In my junior year of high school, I read the book “The Bluest Eye” by Toni Morrison. In this fictional piece the main character Pecola, is a dark-skinned girl raised in an era that praises and looks up to the white standard of beauty: blonde hair, blue eyes, and fair skin. This coming-of-age book has at its forefront a young African-American girl who is blinded and branded by society to think that she is considered unattractive because of her dark complexion and dark brown eyes. As a result, she yearns for blue eyes and forsakes her own beauty; hence, the name The Bluest Eye. According to British writer,  Peter Frost, Europeans are unlike any race/ethnicity on earth because of their wide diversity of eye, skin and hair color. They have a tendency to have a higher number of light colored eyes whereas the rest of the population has darker colored eyes because of sexual selection. “A preference will become a choice only if one has a choice. This is the principle of sexual selection” There is a tendency that brighter colors are more attractive because they are more likely to stay in the mind longer than darker colors. Thus, since Europeans are more likely to possess light colored eyes, they are perceived as more attractive because of the vast genetic mutations of skin and eye pigmentations. Conversely, BIPOC and AAPI populations are more likely to possess light colored eyes, thus not meeting mainstream beauty standards. Here we see a more direct link between race and eye color cementing the role of colorist in eye color beauty standards.

In addition to scientific reasoning for eye color preference, society also doesn’t appreciate commonality. To become an “influencer” or “famous” one cannot be average, basic, or typical. If society chose people who were typical, then everyone would be valued and appreciated. Unfortunately, we don’t live in a perfect, fair, and issueless society. Simply, darker colored eyes are very common to the point that they tend to be undervalued and underappreciated. In Biology, students are taught that in genetic traits there are dominant and recessive traits. Dark brown eyes are dominant traits, and more likely to occur, while blue eyes are known to be recessive traits, and are less likely to occur in the world population. Henceforth, there is an overvalue place on the value of recessive traits, because they are more rare.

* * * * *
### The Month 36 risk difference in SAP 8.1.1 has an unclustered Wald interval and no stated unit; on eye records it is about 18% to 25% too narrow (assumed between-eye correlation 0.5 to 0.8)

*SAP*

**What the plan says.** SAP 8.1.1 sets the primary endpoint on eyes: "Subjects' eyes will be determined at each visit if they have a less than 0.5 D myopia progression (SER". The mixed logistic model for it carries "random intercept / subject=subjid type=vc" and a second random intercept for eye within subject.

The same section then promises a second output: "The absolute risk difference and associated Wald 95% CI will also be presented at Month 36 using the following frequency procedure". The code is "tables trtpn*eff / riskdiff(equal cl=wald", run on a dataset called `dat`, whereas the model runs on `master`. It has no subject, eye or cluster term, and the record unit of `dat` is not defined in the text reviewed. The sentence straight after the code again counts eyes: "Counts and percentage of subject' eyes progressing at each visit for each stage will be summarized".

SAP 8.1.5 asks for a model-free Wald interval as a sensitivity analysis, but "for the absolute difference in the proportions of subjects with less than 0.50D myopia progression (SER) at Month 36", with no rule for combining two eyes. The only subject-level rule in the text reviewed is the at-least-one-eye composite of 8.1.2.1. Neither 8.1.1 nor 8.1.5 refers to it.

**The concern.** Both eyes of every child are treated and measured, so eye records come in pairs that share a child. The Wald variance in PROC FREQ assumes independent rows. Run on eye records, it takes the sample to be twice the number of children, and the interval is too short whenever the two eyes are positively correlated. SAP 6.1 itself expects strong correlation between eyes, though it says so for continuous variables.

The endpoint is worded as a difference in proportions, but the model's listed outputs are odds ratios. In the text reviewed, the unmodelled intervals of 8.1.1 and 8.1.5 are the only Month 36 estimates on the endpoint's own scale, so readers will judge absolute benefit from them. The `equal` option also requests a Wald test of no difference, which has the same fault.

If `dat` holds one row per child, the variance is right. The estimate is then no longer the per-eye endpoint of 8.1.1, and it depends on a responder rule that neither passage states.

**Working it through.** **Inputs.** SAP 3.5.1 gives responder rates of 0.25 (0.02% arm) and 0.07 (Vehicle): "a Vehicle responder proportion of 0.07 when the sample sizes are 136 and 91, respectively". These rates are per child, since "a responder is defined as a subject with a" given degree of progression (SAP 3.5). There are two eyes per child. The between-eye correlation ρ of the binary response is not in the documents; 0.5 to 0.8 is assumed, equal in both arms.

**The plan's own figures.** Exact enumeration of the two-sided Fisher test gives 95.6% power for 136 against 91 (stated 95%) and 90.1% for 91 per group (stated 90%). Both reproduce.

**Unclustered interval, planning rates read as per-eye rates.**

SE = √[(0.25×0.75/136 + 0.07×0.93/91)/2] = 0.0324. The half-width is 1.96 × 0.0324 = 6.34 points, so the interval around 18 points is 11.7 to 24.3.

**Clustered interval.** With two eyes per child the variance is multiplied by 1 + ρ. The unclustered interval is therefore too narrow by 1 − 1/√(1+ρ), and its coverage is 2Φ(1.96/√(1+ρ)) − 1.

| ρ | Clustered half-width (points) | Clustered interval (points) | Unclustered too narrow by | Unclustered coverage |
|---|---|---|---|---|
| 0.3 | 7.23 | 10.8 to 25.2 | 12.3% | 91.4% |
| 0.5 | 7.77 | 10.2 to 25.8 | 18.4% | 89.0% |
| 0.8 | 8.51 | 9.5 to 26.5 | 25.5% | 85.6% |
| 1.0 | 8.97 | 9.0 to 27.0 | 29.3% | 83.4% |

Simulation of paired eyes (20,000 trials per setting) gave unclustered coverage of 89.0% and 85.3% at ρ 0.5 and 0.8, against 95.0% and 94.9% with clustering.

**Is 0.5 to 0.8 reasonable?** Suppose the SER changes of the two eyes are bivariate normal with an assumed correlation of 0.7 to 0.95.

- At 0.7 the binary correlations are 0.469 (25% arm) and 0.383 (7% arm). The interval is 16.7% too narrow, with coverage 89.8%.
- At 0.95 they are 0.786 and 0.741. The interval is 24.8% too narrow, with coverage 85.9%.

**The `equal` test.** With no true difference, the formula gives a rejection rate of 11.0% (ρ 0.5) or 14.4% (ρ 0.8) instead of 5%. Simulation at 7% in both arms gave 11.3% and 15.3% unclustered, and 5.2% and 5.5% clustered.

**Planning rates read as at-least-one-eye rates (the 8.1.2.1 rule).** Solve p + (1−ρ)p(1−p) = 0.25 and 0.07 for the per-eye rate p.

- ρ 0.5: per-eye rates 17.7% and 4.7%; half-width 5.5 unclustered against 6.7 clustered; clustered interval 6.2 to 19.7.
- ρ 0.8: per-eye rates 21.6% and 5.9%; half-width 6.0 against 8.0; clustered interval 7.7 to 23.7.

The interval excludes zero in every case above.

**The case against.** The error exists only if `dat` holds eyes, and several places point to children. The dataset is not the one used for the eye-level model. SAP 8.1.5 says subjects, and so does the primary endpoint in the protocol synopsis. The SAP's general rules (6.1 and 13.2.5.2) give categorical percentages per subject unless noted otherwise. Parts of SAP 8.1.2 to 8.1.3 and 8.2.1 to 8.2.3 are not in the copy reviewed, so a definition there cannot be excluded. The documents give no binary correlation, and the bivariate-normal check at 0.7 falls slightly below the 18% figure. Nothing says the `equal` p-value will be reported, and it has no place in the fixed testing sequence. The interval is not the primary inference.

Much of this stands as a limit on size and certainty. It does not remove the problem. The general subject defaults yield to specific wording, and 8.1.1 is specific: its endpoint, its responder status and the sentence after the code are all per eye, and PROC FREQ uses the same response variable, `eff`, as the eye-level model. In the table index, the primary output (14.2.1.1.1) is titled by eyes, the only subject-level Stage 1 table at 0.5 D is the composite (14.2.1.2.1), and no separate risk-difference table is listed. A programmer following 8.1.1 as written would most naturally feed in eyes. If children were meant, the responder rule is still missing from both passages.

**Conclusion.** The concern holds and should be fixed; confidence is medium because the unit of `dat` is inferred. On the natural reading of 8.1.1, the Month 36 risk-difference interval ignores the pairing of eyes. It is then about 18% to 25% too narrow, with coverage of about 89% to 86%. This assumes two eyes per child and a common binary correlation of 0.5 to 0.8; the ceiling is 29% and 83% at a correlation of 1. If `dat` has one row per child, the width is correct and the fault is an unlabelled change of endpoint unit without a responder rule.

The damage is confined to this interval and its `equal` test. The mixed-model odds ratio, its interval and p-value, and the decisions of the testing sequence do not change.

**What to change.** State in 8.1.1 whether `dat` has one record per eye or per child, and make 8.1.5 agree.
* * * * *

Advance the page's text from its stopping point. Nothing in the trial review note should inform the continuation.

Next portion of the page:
If I had been asked about the color brown when I was a freshman in high school, I would say it reminded me of something dull, dirt and coffee. But now, as a sophomore in college, I would say common, yet exceptional and beautiful. I have dark brown eyes, very typical. But it took me years to appreciate my eyes because I fell victim to the critics of society. I didn’t realize that society is ever-changing and that the western culture of beauty is deeply rooted into white beauty. This means, the viewpoint of gentleness, youthfulness, spotlessness, and fairness. In reality, it is impossible for anyone to achieve this beauty standard, because no one is flawless, but rather full of flaws.  

The colorism of eyes not only exists, it is intrinsically tied to western beauty standards and devaluing of Black, Indeginous, and People of Color (BIPOC) and Asian American and Pacific Islander (AAPI) lives. Colorism is a small yet imperative piece of a larger puzzle of racism, inequality and privilege. Although mostly dismissed, if the concept of Colorism is not acknowledged and dismantled, it will continue to be a stumbling block in the United States’ journey for racial equality. Please don’t fall victim to it like me, in a pattern of societally imposed internal negativity. Remember: skin complexions and body shapes come in many ways, likewise do eyes. Whether your eyes are brown, blue, green, or the mixture of the three, they are beautiful. Take your eyes as they are. Value your eyes because they are uniquely yours.